The current article from the American Heart Association critically reviews the use of medicinal and recreational marijuana from a clinical, policy, and public health standpoint. While medical marijuana may play a therapeutic role in certain disease…data to date do not support its use as a therapy for cardiovascular disease. In fact, cannabis has been associated with adverse cardiovascular events, including myocardial infarction (especially in younger patients), arrhythmias, strokes, heart failure, and cardiovascular mortality. While it has been postulated that some components of marijuana may be cardioprotective (cannabidiol, or CBD), the THC (delta-9-tetrahydrocannabinol) component stimulates the sympathetic nervous system and is associated with endothelial dysfunction and oxidative stress... There is an urgent need for well-designed prospective studies to examine the effect of both the acute and long-term effects of marijuana on the cardiovascular system, especially since current forms of marijuana have higher doses of THC than in the past.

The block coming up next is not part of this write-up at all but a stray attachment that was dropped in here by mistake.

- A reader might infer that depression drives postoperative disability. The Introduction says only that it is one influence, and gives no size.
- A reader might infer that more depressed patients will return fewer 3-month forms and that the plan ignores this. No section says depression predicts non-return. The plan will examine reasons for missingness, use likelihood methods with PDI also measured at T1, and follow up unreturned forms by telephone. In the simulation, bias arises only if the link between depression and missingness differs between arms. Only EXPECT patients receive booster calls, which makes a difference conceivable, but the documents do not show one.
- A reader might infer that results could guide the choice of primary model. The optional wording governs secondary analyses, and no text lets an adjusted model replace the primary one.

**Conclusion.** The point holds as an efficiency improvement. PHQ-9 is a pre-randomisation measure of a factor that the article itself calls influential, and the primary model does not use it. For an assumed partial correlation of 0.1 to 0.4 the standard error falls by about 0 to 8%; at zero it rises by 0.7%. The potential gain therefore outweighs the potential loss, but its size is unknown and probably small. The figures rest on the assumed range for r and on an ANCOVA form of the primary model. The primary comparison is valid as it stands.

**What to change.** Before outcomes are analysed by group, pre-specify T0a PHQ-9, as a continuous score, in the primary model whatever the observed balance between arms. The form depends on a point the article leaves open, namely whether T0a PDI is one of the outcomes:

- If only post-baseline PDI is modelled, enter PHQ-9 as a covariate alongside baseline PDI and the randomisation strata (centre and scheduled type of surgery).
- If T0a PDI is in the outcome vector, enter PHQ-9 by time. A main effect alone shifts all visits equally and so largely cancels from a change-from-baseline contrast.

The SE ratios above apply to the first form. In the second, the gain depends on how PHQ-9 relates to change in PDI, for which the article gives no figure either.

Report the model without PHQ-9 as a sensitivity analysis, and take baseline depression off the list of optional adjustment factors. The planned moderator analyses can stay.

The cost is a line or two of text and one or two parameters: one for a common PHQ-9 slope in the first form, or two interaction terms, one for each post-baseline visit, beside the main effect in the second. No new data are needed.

The authors of this American Heart Association scientific statement review the use of medicinal and recreational cannabis both for medicinal and recreational purposes, which has expanded over the last 2 decades. Cannabis has little benefit for the cardiovascular system but many of the adverse effects include cardiovascular disease. The authors review the safety and efficacy of cannabis for a variety of indications as well as for recreation while also considering the policy and public health perspective.
Further research is urgently needed to provide high-quality evidence regarding the risks and benefits of cannabis to inform both members of the public and policy.